SciELO - Scientific Electronic Library Online

Home Pagealphabetic serial listing  

Services on Demand




Related links


Revista Brasileira de Medicina do Esporte

Print version ISSN 1517-8692On-line version ISSN 1806-9940

Rev Bras Med Esporte vol.25 no.1 São Paulo Jan./Feb. 2019 

Original Article





Mateus Ahlert, (Physical Education Professional)1

Fernando Matzenbacher, (Physical Education Professional)1

José Carlos dos Santos Albarello, (Physical Education Professional)1

Gustavo Henrique Halmenschlager, (Physical Education Professional)1

1Universidade de Passo Fundo, Faculdade de Educação Física e Fisioterapia. Passo Fundo, RS, Brazil.



The objective of this study was to compare EPOC - excess post-exercise oxygen consumption and recovery energy expenditure between high intensity interval aerobic exercise (HIIT) and continuous aerobic exercise in adult amateur runners.


The study included 10 runners, with a mean age of 35.7 ± 5.87 years, height 1.69 ± 0.11 m; body mass 74.13 ± 11.26 kg; fat percentage 19.31 ± 4.27% and maximal oxygen consumption (VO2max) of 3.50 ± 0.64 l/kg/min-1. The continuous aerobic exercise protocol consisted of 20 minutes of running with intensity of 70-75% HRmax. Two 20-second cycles of 8 sprints were performed for HIIT at the highest possible speed, with 10 seconds of rest and a 3-minute interval between cycles. The sample group performed the two protocols at least 48 hours and at most one week apart. EPOC was observed using ergospirometry after the running protocols, and mean consumption was analyzed between 25-30 minutes after exercise. Oxygen consumption at 9-10 minutes was used for resting consumption. The study has a cross-sectional experimental design.


Oxygen consumption of 0.57 ± 0.29l/kg/min1 and energy expenditure of 2.84 ± 1.44 kcal/min were observed for continuous aerobic exercise, with values of 0.61 ± 0.62 l/kg/min−1 and 3.06 ± 1.10 kcal/min respectively (p <0.05) for HIIT.


The protocols performed did not show a statistically significant difference in terms of EPOC and energy expenditure, but the performance of HIIT increased lipid metabolism for exercise recovery, which may favor the weight loss process. Moreover, this activity model takes up less time. Level of evidence I, randomized clinical trial.

Keywords: High-intensity interval training; Oxygen consumption; Aerobic exercise; Energy expenditure



O presente estudo teve como objetivo comparar o EPOC - consumo excessivo de oxigênio pós-exercício - e o gasto energético na recuperação entre o exercício aeróbico intervalado de alta intensidade (HIIT) e os aeróbicos contínuos em corredores amadores adultos.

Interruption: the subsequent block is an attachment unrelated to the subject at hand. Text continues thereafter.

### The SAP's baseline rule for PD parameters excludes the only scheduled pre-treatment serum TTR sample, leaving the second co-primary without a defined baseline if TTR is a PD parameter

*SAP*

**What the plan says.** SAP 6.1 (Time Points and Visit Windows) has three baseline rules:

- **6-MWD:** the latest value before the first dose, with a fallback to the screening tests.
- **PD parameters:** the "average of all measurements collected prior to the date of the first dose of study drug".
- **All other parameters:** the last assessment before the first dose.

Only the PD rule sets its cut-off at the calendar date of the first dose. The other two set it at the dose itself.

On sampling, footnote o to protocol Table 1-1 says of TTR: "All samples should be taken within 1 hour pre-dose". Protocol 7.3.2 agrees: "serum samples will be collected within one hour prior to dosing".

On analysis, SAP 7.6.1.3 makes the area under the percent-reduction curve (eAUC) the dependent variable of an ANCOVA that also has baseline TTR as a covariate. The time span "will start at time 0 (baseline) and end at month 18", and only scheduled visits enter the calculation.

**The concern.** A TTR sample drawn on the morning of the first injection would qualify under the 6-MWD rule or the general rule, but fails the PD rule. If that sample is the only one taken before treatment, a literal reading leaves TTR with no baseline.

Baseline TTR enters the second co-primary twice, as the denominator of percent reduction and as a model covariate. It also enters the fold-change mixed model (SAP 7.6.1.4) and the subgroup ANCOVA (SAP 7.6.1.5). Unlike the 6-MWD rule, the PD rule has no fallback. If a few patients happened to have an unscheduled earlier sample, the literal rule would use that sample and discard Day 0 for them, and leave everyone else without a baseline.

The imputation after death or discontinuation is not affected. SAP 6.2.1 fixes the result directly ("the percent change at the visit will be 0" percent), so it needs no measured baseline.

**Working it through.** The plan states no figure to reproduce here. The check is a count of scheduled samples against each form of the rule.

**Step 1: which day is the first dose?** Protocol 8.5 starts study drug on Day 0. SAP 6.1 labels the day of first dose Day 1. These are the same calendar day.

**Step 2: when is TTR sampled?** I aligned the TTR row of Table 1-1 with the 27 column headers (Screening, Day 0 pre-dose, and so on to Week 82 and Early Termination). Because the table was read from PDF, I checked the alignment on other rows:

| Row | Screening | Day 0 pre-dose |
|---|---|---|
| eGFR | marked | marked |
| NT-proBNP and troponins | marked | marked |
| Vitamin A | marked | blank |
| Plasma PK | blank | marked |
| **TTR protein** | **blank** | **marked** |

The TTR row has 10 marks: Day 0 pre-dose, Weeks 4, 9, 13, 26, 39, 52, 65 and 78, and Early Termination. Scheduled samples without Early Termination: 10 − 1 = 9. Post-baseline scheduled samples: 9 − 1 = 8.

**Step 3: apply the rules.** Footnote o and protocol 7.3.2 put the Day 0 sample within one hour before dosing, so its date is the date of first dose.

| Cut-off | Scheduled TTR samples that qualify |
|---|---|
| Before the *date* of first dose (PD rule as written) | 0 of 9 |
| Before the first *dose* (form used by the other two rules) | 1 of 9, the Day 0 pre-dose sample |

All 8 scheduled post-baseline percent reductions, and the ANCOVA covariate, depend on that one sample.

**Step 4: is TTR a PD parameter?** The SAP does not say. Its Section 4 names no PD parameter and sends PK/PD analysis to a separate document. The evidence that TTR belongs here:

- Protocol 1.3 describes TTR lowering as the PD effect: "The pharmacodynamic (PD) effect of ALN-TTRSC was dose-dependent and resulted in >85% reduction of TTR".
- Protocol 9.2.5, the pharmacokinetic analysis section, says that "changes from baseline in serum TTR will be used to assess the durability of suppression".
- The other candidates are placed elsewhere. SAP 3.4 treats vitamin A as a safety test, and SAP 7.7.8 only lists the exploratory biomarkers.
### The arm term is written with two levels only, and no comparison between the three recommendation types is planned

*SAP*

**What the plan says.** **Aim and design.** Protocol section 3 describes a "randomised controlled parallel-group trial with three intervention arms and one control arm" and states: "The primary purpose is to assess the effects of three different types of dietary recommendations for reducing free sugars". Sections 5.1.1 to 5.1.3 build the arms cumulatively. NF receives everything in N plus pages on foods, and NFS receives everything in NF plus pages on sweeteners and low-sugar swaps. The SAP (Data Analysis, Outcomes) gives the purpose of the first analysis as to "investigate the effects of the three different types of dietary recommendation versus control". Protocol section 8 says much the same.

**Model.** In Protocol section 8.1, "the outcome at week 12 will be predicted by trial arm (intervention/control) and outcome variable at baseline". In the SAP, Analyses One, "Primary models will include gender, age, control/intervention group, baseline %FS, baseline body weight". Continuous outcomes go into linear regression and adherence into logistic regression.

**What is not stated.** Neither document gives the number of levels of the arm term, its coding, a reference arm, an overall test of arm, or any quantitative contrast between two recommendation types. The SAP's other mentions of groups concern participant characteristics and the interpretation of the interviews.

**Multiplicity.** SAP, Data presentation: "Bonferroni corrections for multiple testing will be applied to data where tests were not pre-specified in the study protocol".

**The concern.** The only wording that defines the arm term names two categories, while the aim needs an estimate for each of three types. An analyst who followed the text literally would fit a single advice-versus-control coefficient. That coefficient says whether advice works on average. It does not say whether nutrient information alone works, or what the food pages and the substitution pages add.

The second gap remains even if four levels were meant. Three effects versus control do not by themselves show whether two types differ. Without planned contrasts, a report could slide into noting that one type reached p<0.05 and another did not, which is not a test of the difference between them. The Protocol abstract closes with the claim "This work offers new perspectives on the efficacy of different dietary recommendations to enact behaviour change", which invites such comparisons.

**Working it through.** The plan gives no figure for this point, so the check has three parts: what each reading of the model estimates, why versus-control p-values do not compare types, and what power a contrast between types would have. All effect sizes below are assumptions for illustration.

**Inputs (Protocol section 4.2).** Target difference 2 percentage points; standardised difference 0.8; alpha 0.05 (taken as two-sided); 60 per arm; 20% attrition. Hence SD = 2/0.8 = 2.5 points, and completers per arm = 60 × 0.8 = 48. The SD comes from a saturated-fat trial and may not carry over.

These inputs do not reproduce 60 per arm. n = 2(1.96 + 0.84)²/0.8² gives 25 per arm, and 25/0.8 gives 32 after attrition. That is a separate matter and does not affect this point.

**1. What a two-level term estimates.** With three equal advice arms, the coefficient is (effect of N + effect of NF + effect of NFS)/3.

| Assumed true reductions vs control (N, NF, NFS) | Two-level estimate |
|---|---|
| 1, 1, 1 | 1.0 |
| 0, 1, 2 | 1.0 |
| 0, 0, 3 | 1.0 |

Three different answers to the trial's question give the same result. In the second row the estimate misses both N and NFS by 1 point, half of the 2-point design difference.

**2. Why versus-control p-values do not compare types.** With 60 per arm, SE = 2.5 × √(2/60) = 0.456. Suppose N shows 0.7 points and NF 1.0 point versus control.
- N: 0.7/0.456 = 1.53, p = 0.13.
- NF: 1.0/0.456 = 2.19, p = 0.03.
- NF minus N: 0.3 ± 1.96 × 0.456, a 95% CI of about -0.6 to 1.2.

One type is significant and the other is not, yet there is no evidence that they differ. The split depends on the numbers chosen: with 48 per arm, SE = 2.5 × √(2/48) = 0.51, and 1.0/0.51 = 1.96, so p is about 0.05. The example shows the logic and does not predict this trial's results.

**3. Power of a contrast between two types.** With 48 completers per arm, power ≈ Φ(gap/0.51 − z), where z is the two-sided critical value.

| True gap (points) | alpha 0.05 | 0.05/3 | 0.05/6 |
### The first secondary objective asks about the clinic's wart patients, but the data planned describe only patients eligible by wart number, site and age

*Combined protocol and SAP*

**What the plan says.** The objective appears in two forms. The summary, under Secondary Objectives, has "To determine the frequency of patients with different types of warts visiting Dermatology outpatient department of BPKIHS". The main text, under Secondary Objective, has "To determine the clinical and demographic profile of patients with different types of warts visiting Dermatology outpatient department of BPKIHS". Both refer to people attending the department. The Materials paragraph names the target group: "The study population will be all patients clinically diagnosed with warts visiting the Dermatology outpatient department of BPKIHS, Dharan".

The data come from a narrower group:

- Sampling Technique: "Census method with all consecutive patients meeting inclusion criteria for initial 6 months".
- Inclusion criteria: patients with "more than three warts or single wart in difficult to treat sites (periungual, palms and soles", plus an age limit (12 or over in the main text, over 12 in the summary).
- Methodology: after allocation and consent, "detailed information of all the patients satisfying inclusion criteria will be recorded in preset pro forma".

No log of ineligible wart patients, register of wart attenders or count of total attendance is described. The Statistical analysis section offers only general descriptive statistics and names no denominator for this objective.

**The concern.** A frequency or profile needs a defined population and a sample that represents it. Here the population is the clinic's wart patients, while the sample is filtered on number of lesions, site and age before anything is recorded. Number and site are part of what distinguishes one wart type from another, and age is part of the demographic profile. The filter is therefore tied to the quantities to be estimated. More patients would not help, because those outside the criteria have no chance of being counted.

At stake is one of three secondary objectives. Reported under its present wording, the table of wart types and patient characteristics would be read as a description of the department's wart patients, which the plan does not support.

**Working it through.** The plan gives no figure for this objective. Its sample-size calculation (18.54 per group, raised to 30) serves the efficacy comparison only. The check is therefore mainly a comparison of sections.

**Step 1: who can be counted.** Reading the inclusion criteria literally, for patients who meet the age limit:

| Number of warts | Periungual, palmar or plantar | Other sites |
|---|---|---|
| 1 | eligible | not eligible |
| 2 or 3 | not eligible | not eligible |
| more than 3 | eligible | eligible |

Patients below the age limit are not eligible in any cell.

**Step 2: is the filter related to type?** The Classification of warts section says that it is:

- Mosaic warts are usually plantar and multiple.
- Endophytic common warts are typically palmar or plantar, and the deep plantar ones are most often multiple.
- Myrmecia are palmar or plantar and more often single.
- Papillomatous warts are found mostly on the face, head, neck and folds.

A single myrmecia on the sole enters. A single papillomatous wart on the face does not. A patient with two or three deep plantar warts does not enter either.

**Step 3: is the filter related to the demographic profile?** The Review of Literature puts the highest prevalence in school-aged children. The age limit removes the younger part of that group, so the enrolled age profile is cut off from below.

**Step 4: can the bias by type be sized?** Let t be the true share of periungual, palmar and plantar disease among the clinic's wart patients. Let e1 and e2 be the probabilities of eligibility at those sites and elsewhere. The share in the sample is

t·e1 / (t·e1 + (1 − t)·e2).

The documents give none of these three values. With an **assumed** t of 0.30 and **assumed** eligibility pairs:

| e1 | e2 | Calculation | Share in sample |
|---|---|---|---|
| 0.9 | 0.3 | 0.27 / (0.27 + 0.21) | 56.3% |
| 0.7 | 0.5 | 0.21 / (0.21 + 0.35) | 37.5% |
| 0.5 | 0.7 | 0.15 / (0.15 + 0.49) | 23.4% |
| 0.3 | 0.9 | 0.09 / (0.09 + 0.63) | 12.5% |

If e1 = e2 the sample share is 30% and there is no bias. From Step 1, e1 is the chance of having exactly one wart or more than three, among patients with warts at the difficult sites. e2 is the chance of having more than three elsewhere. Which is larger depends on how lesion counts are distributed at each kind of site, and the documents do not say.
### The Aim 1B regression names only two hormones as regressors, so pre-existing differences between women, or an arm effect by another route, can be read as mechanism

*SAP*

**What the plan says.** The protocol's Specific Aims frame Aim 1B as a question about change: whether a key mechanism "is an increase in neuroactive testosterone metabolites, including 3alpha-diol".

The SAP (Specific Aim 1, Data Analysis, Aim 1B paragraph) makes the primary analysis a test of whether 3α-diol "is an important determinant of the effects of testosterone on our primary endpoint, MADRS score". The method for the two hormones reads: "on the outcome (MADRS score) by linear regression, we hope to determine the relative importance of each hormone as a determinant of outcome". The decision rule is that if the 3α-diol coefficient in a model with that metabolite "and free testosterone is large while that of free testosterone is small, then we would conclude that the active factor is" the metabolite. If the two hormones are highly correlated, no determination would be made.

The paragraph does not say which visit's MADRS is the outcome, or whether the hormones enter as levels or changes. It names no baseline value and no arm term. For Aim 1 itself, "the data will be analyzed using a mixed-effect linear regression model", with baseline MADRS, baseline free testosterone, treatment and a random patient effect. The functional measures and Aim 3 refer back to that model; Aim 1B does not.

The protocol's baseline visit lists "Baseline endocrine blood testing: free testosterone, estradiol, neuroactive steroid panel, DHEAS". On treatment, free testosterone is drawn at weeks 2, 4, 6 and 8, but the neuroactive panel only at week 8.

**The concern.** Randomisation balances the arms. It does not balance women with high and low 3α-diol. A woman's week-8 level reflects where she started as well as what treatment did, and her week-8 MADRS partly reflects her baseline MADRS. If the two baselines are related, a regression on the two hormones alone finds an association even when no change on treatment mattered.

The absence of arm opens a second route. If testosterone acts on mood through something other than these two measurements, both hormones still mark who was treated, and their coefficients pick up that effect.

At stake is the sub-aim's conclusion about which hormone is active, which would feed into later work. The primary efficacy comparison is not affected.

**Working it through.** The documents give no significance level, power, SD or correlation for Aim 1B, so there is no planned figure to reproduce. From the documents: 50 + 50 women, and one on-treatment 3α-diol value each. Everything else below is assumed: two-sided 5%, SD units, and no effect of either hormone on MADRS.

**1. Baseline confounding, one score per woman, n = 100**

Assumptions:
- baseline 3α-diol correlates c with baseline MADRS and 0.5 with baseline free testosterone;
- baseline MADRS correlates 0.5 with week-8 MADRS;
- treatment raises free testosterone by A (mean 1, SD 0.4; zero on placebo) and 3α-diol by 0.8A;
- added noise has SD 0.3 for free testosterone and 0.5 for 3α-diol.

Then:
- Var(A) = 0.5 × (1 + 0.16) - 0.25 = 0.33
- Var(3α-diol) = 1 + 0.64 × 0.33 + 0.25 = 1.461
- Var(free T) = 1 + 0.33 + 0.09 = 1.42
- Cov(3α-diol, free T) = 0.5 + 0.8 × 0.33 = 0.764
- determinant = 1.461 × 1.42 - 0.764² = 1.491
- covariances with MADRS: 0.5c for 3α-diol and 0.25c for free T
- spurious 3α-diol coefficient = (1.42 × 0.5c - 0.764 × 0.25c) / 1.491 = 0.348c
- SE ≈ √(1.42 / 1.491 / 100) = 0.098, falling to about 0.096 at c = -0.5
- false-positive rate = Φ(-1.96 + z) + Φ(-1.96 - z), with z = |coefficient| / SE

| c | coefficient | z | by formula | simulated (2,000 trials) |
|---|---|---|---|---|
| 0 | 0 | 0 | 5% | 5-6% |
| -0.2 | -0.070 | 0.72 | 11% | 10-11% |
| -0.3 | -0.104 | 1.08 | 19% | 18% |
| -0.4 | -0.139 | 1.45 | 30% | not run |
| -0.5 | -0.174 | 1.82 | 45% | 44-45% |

Fizeram parte do estudo 10 corredores com idade média de 35,7 ± 5,87 anos, estatura 1,69 ± 0,11 m; massa corporal 74,13 ± 11,26 kg; percentual de gordura 19,31 ± 4,27% e consumo máximo de oxigênio (VO2máx.) de 3,50 ± 0,64 l/kg/min−1. O protocolo de exercício aeróbico contínuo consistiu em 20 minutos de corrida com intensidade de 70-75% FCM. Para HIIT foram realizados dois ciclos de 8 sprints de corrida na maior velocidade possível, com duração de 20 segundos/10 segundos de descanso e três minutos de intervalo entre os ciclos. A amostra realizou os dois protocolos com no mínimo 48 horas e no máximo uma semana de intervalo. Após os protocolos de corrida, observou-se o EPOC através da ergoespirometria e foi analisado o consumo médio entre 25-30 minutos após o exercício. Para o consumo em repouso, utilizou-se o consumo de oxigênio de 9-10 minutos. O estudo possui delineamento experimental do tipo transversal.


Observaram-se um consumo de oxigênio de 0,57 ± 0,29 l/kg/min−1 e um gasto energético de 2,84 ± 1,44 kcal/min para o exercício aeróbico contínuo, já para o HIIT 0,61 ± 0,62 l/kg/min−1 e 3,06 ± 1,10 kcal/min respectivamente (p<0,05).


Os protocolos realizados não demonstraram diferença estatística significativa em relação ao EPOC e ao gasto energético, porém a realização do HIIT aumentou o metabolismo dos lipídeos para a recuperação do exercício, podendo favorecer o processo de emagrecimento, além de ser necessário um menor tempo para praticar esse modelo de atividade. Nível de evidência I, estudo clínico randomizado.

Descritores: Treinamento intervalado de alta intensidade; Consumo de oxigênio; Exercício aeróbico; Gasto energético



El presente estudio tuvo como objetivo comparar el EPOC - consumo excesivo de oxígeno post ejercicio - y el gasto energético en la recuperación entre el ejercicio aeróbico con intervalos de alta intensidad (HIIT) y los aeróbicos continuos en corredores amateurs adultos.